Thrill of adventure sport: Do your homework before diving into danger

Thrill of adventure sport: Do your homework before diving into danger

Jeremy Tong
File photo of Mr Jeremy Tong at a camp on Peak Korzhenevskaya, Tajikistan. (Photo: Jeremy Tong)

SINGAPORE: In August last year, avid mountain climber Jeremy Tong was descending the 7,105m-tall Korzhenevskaya peak in Tajikistan when he lost his balance and slipped 5m down the ice.

“I tried to arrest my fall by putting my ice axe into the ground,” said the 27-year-old, who has more than a decade’s worth of experience scaling peaks in places like China, Bolivia and Nepal.

But Mr Tong was dazed, and he accidentally pierced his right thigh instead. This made his return from the summit a challenge. “I didn’t know about my injuries until I reached base camp and took my pants off,” he recalled.

That is why the incident involving Singaporean Rinta Paul Mukkam – who went missing during a diving trip off Komodo Island in Indonesia – has hit home for him. Official search and rescue operations for Ms Mukkam were called off on Saturday (Jul 22).

“I can sort of relate to the incident,” Mr Tong told Channel NewsAsia. “Of course, it’s very sad."

Incidents like these, together with the death of fellow Singaporean Mario Low Ke Wei in a skydiving accident near Sydney, Australia, have put a spotlight on the safety of adventure sports.

While Mr Tong said it is "positive" that more Singaporeans are "getting out" and being increasingly adventurous, he called for them to be aware of the need to stay safe.


Mr Tong, who also acts as a consultant for mountain climbers, recommends researching online sites like TripAdvisor for reputable operators and shelling out a bit more to engage them.

“On Everest, there will be companies that offer no-frills expeditions at cut-cost prices for climbers who are willing to risk it,” he explained. “These companies might have outdated safety protocols, and their instructors might not have the correct certifications.”

His views were shared by Mr Colin Koh, managing director of Asian Detours, a fully-accredited outdoor adventure company that runs kayaking and biking trips around Pulau Ubin. He agreed that people need to proactively seek out operators who meet certain standards.

“The key is to engage a reliable operator, then trust them implicitly to understand your limitations,” said Mr Koh. “If you can’t afford it, reduce the scope of your activities until you can afford to engage the top operators in the field.”

Mr Koh also stressed on the need for operator certifications, adding that companies that “bother to apply for and maintain accreditations would likely keep up safety standards”.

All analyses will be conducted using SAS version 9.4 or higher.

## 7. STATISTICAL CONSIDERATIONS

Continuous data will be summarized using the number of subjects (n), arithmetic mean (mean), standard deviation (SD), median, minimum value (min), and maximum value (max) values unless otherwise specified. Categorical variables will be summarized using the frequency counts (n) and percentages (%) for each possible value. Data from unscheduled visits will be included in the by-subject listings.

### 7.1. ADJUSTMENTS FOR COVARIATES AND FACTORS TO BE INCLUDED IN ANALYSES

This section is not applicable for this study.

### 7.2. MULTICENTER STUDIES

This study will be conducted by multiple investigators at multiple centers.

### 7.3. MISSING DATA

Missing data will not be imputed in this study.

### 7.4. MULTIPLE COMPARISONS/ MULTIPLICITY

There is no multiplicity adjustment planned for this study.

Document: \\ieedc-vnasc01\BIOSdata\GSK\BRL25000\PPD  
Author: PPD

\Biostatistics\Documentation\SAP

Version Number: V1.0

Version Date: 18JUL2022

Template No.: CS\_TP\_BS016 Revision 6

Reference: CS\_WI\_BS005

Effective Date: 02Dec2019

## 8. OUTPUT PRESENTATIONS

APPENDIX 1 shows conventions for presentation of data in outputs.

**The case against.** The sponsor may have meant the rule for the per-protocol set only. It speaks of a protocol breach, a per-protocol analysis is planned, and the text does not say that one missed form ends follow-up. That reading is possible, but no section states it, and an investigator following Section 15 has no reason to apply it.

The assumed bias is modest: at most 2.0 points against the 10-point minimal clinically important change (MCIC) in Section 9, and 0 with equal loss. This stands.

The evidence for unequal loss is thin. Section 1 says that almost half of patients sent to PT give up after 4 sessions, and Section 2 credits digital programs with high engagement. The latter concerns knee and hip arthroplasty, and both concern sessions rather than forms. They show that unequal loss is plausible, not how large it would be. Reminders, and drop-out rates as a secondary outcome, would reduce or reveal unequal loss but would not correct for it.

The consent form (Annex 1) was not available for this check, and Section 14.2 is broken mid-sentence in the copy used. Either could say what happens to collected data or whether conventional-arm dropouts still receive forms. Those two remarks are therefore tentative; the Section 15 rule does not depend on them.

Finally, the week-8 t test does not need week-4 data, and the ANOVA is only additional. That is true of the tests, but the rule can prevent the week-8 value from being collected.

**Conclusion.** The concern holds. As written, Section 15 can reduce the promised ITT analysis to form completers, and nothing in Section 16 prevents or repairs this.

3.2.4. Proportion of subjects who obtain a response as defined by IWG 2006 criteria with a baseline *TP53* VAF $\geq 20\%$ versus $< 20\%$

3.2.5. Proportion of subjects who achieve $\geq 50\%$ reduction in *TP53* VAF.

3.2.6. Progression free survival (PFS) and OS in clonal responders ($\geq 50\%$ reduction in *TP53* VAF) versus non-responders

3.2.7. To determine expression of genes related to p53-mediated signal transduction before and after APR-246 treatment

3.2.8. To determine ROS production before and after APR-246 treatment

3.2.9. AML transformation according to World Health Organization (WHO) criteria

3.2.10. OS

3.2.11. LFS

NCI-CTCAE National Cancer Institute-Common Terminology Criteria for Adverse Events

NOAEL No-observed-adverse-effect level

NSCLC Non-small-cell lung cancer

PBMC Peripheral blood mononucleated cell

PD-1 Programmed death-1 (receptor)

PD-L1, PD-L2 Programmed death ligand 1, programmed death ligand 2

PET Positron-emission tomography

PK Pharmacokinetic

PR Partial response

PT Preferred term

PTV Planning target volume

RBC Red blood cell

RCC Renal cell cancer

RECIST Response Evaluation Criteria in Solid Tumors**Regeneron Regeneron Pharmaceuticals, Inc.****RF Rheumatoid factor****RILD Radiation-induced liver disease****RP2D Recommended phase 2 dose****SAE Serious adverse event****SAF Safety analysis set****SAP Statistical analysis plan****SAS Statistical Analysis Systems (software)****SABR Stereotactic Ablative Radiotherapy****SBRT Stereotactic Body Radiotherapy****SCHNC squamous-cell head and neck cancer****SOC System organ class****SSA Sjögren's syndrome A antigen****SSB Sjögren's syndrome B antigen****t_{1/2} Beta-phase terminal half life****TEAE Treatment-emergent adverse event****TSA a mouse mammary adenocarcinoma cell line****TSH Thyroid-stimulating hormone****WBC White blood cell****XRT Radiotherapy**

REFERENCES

“Sometimes, going with the best will cost you a little bit more,” Mr Tong said. “But it will be the best way to cover yourself if something goes wrong.”

However, even the most trustworthy of operators are vulnerable to errors, and so travellers need to take further measures to protect themselves.


Mr Tong said travel insurance is a must-have when it comes to adventure and extreme sports. “It’s important to read between the lines and know what your insurance covers and what it doesn’t,” he added.

As a starting point, travellers should check if their insurance covers the activities they are engaging in, said a spokesperson from the General Insurance Association (GIA).

Some activities are excluded because they are “dangerous to most holidaymakers who are inexperienced”, the spokesperson added. “In the event of an accident, those engaged in such sports are likely to sustain more serious injuries or even death.”

For example, Etiqa Insurance’s ePROTECT travel plan does not cover activities like motorcycling, mountaineering, rock climbing and scuba diving below depths of 30m. On the other hand, skydiving, parachuting and bungee jumping are covered.

For activities that are included, travellers should take note of special circumstances listed in their policy wording, Etiqa Insurance chief executive Sue Chi Kong said.

“They should also ensure that they are covered for emergency medical evacuation and repatriation, especially if they are planning to go scuba diving, hiking or skydiving, since it is unlikely that they will be near any decent medical facilities should unforeseen events happen.”

When death occurs, the insurer will “pay the claim up to the policy limit” if the activity is not an excluded risk, according to GIA. For adults below 70, MSIG Insurance’s TravelEasy premier plan offers a maximum coverage of S$500,000 for accidental death.

Meanwhile, MSIG Insurance has seen an increase over the past few years in purchases of policies that cover “adventurous" activities, its spokesperson added.


Despite the perils, some enthusiasts like Ms Natalie Tan, 22, are not giving up on recreational extreme sports just yet.

While the video production freelancer says it is a “pity” that the recent diving and skydiving incidents happened, she pointed out that “there haven't been that many incidents”.

“Usually, there are contingencies in place in the event something goes wrong,” added Ms Tan, who has paraglided solo in Vietnam, freedived in the United States and climbed rope-free in the Indian Himalayas.

But she acknowledged that travellers sometimes get “a bit too distracted by the thrill factor” of such activities, and urged them to fully understand the risks. “You have to be mentally prepared to handle the situation if things do not go as planned,” she said.

And even then, Mr Tong pointed out that sometimes all the preparation in the world cannot prevent some accidents. 

“That’s nature – we can’t control it.”

Source: CNA/hz